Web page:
Minnesotans React to Continued Govt. Shutdown
July 13, 2011, 6:00 PM
JASPER, MN - It's day 13 of the Minnesota state government shutdown and there's no end in sight.
DFL Governor Mark Dayton is on a statewide tour talking about K-12 funding and his plan for closing the state's $5 billion budget deficit Senator Doug Magnus, who represents Southwest Minnesota, says the governor's plan to increase Human Services spending by 20 percent is the real problem.
Magnus says Dayton is trying to frustrate Minnesotans with the shutdown so they pressure their lawmakers.
“It's a deliberate attempt to not only put state workers out of work, but also our constructions workers out of work through just the deliberate cause to cause as much pain as possible,” Magnus said.
Republicans say Dayton should be at the capitol working on the budget and not touring the state. Dayton's plan calls for a tax increase on the state's wealthiest which republicans say they cannot vote for.
With no end to the shutdown in sight, there are a lot of state employees out of work and government services shut down.
From the big cities to the smaller towns, Minnesota residents are talking about the government shutdown.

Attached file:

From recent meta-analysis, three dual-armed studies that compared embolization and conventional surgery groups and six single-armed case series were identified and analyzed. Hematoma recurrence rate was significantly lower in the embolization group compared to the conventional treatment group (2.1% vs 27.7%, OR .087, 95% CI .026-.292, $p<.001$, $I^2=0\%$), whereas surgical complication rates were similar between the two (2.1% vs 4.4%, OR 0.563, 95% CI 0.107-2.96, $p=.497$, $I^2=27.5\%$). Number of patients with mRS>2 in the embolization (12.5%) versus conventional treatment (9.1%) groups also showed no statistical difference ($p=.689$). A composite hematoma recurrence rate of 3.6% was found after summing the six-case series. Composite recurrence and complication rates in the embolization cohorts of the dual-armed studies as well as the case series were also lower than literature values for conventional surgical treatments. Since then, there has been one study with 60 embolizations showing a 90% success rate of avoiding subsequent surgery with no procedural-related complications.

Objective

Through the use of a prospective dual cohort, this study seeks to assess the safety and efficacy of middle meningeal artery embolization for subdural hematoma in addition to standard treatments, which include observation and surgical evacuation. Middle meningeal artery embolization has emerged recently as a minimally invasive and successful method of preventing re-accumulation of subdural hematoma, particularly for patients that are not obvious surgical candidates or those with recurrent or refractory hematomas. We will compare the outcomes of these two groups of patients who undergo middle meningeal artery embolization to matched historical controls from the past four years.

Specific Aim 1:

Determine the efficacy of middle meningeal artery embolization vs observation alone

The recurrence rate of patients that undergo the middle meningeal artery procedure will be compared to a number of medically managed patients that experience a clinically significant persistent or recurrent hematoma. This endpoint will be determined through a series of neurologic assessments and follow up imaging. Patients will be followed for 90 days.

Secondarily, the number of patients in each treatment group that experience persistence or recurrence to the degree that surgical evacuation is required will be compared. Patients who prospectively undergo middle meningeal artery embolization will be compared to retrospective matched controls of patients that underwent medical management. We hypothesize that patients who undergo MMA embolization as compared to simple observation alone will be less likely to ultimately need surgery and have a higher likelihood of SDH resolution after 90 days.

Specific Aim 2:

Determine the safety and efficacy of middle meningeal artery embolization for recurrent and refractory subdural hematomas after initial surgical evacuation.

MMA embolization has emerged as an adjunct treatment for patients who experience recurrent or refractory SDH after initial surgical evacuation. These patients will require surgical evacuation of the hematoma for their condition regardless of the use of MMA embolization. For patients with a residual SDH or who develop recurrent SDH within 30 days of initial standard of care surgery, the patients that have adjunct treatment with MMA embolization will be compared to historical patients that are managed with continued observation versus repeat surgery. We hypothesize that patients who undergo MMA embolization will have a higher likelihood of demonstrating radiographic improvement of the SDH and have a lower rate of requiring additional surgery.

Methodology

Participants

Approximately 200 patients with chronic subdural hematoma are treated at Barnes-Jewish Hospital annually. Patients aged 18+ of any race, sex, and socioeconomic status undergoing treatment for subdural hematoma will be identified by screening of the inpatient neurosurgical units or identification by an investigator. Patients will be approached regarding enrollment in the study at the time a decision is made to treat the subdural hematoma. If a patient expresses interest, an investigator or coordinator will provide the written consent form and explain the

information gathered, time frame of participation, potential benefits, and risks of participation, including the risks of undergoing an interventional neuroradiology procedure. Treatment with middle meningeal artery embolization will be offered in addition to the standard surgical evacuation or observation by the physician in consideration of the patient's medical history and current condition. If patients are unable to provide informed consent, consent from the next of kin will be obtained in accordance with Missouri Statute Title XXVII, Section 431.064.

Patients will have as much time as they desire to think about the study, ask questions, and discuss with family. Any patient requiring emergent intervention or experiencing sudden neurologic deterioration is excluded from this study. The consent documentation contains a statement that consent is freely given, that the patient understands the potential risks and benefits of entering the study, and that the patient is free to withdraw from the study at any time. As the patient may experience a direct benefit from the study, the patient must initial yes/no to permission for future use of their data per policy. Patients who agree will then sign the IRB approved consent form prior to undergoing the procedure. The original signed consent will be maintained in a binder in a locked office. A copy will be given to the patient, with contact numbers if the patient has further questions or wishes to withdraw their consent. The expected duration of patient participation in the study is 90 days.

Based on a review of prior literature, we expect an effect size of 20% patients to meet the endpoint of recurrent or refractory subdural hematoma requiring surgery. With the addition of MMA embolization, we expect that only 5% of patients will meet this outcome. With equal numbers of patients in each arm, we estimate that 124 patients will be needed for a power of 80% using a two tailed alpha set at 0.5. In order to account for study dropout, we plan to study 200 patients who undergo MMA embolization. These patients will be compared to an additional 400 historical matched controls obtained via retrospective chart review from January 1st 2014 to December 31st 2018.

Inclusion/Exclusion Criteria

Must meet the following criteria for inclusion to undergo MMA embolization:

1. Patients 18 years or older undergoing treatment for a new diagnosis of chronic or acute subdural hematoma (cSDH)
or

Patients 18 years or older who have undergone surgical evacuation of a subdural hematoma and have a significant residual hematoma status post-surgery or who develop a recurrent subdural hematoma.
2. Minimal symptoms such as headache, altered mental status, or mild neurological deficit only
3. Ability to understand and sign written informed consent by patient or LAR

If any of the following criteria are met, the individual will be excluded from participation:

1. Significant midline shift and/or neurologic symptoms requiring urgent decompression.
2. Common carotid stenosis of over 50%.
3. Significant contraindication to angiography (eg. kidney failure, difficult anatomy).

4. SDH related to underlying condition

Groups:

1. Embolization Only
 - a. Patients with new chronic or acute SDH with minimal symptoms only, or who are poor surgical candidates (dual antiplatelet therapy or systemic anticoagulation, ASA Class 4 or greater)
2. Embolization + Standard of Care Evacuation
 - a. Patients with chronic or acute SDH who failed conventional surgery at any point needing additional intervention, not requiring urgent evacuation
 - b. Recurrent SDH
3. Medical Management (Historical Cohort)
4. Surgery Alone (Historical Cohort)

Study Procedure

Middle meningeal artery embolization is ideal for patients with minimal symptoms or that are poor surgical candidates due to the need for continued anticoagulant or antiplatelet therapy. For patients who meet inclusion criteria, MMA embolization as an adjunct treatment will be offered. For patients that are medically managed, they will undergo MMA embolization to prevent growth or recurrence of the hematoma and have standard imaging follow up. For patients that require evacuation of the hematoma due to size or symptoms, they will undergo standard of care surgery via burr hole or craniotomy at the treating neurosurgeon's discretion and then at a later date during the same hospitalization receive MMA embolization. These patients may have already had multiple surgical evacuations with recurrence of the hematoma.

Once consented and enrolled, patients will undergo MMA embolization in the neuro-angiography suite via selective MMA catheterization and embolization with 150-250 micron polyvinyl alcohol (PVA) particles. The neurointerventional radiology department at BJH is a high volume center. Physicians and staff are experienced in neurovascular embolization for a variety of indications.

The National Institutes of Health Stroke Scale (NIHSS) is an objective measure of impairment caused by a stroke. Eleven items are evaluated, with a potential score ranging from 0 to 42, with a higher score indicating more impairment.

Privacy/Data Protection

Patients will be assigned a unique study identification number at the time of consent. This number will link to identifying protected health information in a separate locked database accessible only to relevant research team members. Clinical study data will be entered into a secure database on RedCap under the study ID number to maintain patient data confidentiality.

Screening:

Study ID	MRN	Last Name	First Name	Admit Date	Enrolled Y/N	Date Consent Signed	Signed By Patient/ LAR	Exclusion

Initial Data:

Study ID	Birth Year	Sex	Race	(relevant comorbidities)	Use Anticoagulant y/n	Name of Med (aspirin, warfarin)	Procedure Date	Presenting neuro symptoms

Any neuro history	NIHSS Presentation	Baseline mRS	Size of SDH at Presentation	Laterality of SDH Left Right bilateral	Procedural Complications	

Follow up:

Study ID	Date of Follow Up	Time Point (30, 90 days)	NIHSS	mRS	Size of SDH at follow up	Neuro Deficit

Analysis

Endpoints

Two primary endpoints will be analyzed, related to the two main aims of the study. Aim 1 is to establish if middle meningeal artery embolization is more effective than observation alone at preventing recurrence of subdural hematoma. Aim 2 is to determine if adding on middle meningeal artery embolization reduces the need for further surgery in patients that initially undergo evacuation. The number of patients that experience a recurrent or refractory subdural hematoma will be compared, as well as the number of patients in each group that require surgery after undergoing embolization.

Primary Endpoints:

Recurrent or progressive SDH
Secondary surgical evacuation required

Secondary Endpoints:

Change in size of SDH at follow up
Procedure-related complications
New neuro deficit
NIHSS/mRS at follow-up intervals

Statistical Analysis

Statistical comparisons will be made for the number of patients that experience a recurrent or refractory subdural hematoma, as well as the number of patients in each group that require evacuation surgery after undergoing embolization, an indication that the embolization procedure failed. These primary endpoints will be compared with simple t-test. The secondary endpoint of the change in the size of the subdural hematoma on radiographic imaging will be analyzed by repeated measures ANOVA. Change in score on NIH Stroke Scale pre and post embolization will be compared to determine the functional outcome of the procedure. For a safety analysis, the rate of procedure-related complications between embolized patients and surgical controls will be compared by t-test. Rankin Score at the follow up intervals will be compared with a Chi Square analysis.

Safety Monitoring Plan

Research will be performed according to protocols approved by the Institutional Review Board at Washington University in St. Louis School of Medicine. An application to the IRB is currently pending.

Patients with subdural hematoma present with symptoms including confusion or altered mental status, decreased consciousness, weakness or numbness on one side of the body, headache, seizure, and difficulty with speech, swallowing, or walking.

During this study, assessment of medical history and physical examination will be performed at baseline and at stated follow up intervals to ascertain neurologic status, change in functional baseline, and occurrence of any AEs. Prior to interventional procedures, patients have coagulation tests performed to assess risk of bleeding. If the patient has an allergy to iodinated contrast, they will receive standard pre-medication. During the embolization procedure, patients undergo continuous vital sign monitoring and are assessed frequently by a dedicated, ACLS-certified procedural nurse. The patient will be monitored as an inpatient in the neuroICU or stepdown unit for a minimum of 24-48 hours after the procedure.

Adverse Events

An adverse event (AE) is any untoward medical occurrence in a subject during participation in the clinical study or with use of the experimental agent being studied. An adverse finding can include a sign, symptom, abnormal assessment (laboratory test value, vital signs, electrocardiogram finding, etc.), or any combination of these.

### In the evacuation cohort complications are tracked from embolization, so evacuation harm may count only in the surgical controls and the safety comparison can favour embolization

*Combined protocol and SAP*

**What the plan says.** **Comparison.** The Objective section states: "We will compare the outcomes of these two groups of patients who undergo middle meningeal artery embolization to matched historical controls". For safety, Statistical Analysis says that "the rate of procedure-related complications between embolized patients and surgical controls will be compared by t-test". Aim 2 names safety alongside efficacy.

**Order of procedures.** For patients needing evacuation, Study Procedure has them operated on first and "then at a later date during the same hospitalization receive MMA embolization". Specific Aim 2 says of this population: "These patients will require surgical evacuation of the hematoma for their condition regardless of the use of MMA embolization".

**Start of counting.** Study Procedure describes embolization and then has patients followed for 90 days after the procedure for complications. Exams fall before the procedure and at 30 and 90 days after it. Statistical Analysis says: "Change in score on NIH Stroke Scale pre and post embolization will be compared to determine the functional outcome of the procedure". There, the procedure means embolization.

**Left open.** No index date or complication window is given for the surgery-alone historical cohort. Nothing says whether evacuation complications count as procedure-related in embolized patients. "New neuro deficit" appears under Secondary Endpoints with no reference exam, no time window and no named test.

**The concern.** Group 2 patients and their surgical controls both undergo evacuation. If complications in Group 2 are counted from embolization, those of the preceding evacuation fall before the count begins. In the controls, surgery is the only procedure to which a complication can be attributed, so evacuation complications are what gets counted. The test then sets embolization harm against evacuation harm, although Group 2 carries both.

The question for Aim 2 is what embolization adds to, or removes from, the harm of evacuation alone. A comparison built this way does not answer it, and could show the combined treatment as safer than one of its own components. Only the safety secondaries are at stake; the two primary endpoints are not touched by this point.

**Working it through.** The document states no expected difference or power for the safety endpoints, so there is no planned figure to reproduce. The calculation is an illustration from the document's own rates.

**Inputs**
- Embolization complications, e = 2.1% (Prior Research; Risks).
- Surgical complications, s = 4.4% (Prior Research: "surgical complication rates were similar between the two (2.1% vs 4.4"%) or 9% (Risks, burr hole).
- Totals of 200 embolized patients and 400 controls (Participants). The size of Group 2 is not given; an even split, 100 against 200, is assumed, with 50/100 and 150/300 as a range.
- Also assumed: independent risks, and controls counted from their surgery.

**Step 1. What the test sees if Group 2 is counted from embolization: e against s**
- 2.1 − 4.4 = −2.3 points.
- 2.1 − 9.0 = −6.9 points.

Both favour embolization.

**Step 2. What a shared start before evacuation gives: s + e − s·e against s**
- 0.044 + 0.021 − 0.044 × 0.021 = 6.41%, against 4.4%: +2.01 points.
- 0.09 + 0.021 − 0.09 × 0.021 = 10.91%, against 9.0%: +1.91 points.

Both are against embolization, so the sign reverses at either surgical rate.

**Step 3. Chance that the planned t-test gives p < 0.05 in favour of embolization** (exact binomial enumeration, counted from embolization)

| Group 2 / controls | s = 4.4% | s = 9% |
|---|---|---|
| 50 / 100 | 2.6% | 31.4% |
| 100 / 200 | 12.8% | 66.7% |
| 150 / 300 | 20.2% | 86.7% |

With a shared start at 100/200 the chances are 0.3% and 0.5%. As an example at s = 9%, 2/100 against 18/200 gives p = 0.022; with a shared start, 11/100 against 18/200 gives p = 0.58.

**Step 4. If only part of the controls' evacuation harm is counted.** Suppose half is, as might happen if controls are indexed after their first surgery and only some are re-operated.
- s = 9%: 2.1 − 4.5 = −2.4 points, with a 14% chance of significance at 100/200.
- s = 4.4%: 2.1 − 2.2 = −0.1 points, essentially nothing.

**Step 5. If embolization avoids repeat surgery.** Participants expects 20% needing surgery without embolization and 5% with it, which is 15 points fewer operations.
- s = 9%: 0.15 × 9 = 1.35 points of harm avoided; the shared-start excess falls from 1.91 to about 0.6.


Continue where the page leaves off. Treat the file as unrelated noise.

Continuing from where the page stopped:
Many we caught up with today said it was time for the budget battle to end because the people are the ones who are losing, and that is not what lawmakers were elected to do.
"I think they should do their job. Everybody is hard-nosed right now," carpenter Dan Straw of Jasper said.
Straw wishes Minnesota lawmakers and Governor Mark Dayton would come to an agreement on the state's spending plan. Straw finds him self more on the governor's side which calls for a tax increase among the state's wealthiest population.
"The taxes aren't all that high. I think they're lower now than they have been for years and rich people pay a fair amount, but they aren't paying for as much as they used to in the 50s or 60s, if you look at the percentage rates, not even close," Straw said.
"I believe compromise obviously will come to play sometime and preferably within the course of the next week or two," Pipestone teacher Craig Boeddeker said.
Craig Boeddeker remains optimistic but hopes compromise comes before the beginning of the new school year because he's a teacher in Pipestone.
"We know within the government now there are several things they've identified as being essential and I would wonder if many public schools might identify that which is essential," Boeddeker said.
Cindy Lange spends most of her time cooking here at Jasper Lanes. She also bought the bar in Troskey and she's frustrated with the state of Minnesota because she can't get her liquor license or food license to open the place.
Lange says the state took more than a month and a half to respond to her request to open the business in the first place, and now she says the state is costing her money every day she can't open it.
Hundreds of restaurants and bars in Minnesota are not able to renew liquor licenses right now and fear they will run out of supplies soon.
Also, nurses, dentists and other professionals can't get the licenses necessary to open or continue their practices.
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